Editor’s Message (RCAF Journal - FALL 2015 - Volume 4, Issue 4)

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Here we are with the last issue of 2015, and what a year it has been! Canada has a new prime minister, the Canadian Armed Forces has a new chief of the defence staff and the Royal Canadian Air Force (RCAF) has a new commander—definitely a year full of change. Yet, it sometimes seems that the more things change, the more they stay the same; the world is still a challenging place. The nation still needs to project air power in support of defence and foreign policies, and Canadians still need professional airpower practitioners to ensure the RCAF’s efficiency and effectiveness. So for most of us, it will be business as usual.

Keen-eyed readers will have noticed that I employed both “air power” and “airpower” in my opening paragraph. This is not a typo. In the coming months, you will see these two terms used in varied forums in order to spark discussion on the definition of, requirement for and plan to achieve professional mastery of our chosen profession. So stay tuned, put your thinking caps on, and jump in on the discussion. And remember, as difficult as it might be to deliberate on the nuances between air power and airpower, your troubles are “minor” when compared to those who have to ensure a coherent translation of the terms in both official languages.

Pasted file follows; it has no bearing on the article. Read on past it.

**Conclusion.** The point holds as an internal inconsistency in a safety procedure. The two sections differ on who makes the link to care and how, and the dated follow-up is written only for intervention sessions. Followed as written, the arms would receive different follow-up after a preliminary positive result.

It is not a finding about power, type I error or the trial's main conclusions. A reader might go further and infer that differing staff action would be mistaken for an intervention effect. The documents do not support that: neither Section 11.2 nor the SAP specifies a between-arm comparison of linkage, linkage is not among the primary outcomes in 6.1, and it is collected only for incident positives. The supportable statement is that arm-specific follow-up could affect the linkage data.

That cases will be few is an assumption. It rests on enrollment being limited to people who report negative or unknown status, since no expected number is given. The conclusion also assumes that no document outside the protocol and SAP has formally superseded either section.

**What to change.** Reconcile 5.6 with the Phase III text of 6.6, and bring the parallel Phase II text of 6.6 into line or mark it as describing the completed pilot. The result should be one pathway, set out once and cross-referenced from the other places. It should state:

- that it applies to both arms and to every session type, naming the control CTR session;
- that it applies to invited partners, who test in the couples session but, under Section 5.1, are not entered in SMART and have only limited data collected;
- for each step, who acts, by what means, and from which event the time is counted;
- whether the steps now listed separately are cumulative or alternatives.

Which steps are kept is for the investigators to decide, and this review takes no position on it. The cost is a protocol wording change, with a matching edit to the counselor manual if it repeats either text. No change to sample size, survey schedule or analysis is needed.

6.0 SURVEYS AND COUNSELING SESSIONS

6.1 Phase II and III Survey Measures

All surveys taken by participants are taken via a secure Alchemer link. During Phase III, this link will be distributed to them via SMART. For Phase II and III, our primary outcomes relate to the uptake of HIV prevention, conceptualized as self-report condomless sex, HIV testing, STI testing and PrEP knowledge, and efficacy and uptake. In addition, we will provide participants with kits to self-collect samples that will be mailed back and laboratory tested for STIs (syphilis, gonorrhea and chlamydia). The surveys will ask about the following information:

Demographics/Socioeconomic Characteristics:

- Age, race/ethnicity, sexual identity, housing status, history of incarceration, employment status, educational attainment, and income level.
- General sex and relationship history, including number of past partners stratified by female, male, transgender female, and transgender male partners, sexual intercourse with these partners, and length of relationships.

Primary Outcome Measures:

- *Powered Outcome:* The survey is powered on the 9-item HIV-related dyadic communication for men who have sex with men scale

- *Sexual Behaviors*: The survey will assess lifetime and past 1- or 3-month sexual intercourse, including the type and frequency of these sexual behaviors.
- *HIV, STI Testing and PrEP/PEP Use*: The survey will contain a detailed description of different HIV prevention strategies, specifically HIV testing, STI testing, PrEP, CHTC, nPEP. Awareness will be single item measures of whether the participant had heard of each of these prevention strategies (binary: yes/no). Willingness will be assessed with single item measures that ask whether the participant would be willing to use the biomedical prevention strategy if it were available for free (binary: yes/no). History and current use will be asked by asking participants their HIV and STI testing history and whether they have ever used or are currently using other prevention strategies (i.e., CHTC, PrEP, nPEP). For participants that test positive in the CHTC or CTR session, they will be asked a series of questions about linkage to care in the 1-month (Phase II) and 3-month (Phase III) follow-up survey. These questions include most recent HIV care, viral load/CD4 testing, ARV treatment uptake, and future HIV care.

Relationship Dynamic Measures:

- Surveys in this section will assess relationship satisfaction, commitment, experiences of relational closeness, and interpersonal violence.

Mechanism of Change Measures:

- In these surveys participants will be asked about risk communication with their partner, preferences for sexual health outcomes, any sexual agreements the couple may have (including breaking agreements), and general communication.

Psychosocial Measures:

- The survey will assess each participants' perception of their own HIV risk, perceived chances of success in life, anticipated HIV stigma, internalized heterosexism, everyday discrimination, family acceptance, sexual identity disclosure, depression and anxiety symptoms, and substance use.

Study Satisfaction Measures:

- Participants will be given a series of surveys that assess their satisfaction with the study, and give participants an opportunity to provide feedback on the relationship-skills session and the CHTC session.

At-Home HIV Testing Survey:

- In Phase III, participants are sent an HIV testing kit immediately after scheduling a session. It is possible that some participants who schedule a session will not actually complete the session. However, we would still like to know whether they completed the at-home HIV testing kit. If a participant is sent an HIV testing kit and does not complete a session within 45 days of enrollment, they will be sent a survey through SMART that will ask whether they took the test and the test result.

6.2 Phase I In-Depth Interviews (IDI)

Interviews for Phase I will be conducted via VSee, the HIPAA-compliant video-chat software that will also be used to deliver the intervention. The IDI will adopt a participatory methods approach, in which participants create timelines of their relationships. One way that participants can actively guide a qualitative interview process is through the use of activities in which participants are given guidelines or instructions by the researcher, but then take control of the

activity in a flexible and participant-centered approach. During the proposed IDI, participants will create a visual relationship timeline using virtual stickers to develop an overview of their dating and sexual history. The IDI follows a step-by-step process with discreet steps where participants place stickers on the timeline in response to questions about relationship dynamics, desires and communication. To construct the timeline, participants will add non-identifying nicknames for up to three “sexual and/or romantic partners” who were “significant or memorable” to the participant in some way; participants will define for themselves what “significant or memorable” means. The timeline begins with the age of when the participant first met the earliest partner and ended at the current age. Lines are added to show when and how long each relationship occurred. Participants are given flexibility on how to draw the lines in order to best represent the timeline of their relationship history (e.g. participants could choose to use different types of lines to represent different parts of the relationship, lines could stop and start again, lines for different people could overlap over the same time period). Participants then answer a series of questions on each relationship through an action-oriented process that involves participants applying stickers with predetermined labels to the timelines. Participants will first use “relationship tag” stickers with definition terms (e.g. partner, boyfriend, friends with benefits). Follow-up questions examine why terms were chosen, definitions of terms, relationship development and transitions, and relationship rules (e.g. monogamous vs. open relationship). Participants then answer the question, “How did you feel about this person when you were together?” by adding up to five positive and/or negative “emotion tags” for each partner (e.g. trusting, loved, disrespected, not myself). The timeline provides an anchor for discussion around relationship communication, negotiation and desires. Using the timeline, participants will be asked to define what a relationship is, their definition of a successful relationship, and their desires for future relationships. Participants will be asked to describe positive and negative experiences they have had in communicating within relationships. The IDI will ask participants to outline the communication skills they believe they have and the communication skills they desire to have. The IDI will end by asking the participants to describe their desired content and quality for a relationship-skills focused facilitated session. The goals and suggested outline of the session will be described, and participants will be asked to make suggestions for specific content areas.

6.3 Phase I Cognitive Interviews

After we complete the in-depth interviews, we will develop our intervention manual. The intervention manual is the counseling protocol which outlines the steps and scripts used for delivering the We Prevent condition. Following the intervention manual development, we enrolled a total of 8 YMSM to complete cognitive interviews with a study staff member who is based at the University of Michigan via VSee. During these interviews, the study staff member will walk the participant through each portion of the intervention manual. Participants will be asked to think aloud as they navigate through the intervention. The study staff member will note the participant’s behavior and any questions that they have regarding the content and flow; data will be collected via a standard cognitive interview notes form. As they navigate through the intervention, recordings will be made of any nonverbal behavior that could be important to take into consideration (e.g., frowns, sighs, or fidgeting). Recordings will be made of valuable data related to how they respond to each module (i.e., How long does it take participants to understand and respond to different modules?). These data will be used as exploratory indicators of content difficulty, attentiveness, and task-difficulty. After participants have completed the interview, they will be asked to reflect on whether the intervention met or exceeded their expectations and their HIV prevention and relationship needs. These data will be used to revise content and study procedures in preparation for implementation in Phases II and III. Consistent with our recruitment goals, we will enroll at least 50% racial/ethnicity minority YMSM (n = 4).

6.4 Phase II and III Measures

As well, 2016 will see Canada and the RCAF commemorate the British Commonwealth Air Training Plan (BCATP), arguably this nation’s, at least from an air-power point of view, greatest contribution to victory in the Second World War. Material on the training scheme will be available via RCAF social media and in the various air museums. A commemorative issue of the Journal on the BCATP is planned for the summer months.

And for this issue … enjoy the read.

Sic Itur Ad Astra

Major William March, CD, MA
Senior Editor

Abbreviations

BCATP―British Commonwealth Air Training Plan
RCAF―Royal Canadian Air Force

 

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